Now, the Trump administration is revoking those protections in a move announced Wednesday.

The result: protections for transgender students in some states, such as Colorado, but not in others. Thirty three states have no local laws protecting transgender students’ rights to use the restroom of their choice.

U.S. Secretary of Education Betsy DeVos — who reportedly urged Trump not to roll back the Obama-era protections — said in a statement the department was committed to protecting the rights of all students, but added the issue should be left to states and local school districts.

“Schools, communities, and families can find – and in many cases have found – solutions that protect all students,” she said. “We owe all students a commitment to ensure they have access to a learning environment that is free of discrimination, bullying and harassment.”

Civil rights groups were quick to criticize the new order.

“This is a serious attack by the Trump Administration on transgender students; opening them up to harassment, discrimination, and violence in their schools,” said One Colorado, the state’s largest lesbian, gay, bisexual and transgender advocacy group. “No student should ever have to go through the experience of feeling unwelcome at their school or college campus. Luckily, Colorado has been on the right side of this issue for years, by including sexual orientation and gender identity in its non-discrimination law, passed in 2008.”

Update: This post has been updated to include a comment from One Colorado.

Newcomers

Indianapolis Public Schools board votes tomorrow on a resolution to support undocumented students. We annotated it.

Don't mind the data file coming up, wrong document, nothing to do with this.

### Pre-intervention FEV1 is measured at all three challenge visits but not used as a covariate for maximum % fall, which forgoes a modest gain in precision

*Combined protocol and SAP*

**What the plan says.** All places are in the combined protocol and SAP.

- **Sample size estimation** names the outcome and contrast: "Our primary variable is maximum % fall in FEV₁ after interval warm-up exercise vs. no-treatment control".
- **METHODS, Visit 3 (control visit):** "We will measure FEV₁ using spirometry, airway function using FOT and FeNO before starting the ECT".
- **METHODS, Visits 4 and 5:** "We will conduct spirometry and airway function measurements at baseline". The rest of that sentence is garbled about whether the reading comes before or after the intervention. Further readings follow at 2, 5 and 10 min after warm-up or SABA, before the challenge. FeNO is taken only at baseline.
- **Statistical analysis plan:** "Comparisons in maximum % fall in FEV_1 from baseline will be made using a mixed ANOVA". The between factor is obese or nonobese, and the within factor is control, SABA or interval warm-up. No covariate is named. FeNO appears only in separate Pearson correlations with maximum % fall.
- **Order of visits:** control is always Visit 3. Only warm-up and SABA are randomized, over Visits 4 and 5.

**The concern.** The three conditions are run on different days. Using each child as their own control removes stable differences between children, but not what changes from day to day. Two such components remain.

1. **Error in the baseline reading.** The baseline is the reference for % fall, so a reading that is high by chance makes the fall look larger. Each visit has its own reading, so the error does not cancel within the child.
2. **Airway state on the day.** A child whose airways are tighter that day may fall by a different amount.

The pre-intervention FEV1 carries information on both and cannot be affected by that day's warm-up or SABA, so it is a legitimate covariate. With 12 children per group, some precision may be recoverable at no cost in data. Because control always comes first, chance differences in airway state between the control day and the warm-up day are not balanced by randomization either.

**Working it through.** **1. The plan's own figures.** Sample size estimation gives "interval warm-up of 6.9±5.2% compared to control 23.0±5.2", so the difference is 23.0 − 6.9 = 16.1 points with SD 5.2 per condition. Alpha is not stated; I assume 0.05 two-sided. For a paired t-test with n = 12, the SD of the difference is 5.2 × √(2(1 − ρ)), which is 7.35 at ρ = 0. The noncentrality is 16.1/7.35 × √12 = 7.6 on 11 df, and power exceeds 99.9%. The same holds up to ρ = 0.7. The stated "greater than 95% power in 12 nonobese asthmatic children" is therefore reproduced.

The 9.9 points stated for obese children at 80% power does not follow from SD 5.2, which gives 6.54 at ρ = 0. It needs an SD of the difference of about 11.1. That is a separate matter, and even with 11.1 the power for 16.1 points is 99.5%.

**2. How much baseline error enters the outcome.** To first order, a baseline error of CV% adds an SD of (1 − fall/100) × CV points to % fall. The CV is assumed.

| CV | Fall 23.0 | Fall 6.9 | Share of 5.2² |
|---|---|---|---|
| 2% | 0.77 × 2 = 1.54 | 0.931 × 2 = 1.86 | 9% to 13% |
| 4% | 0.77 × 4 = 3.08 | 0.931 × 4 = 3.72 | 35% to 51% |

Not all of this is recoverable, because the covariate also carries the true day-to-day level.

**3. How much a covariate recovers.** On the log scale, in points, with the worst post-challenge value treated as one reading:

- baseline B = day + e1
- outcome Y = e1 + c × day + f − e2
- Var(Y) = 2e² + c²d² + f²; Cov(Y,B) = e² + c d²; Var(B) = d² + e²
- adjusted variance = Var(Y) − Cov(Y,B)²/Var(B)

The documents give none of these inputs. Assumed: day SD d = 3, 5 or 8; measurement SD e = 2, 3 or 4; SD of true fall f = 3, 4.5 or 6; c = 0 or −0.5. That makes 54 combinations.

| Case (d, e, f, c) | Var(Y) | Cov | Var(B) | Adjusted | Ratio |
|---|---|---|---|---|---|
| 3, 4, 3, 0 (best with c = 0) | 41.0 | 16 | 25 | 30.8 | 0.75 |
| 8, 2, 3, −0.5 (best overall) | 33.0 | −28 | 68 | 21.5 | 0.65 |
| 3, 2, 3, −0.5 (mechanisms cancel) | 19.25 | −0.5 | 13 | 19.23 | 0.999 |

PHOTO: Alan Petersime

The Indianapolis Public School board can’t protect undocumented immigrants from deportation. But it can do its best to reassure families that school is still safe.

The board will vote Thursday on a largely symbolic resolution to show support for undocumented students.

The move comes amid rising tensions over the Trump administration’s plans to crack down on undocumented immigrants. At recent meetings parents have spoken to the board about families’ fears, and teachers have struggled to reassure anxious students.

“We’ve heard concerns from a number of immigrant students and families,” said board president Mary Ann Sullivan. “We want to communicate our commitment to serving and supporting them in every way we can.”

Superintendent Lewis Ferebee said that the district is already working to serve immigrant students.

“I don’t see it changing our work and what we do already,” he said. “This is the commissioners’ way, and the administration’s, of assuring families that we will continue to maintain the welcoming environment that we have.”

What follows is the full text of the resolution. We’ve annotated it with links to our past coverage and context. Click on the highlighted passages to read our annotations.

RESOLUTION NO. 7736 – February 23rd, 2017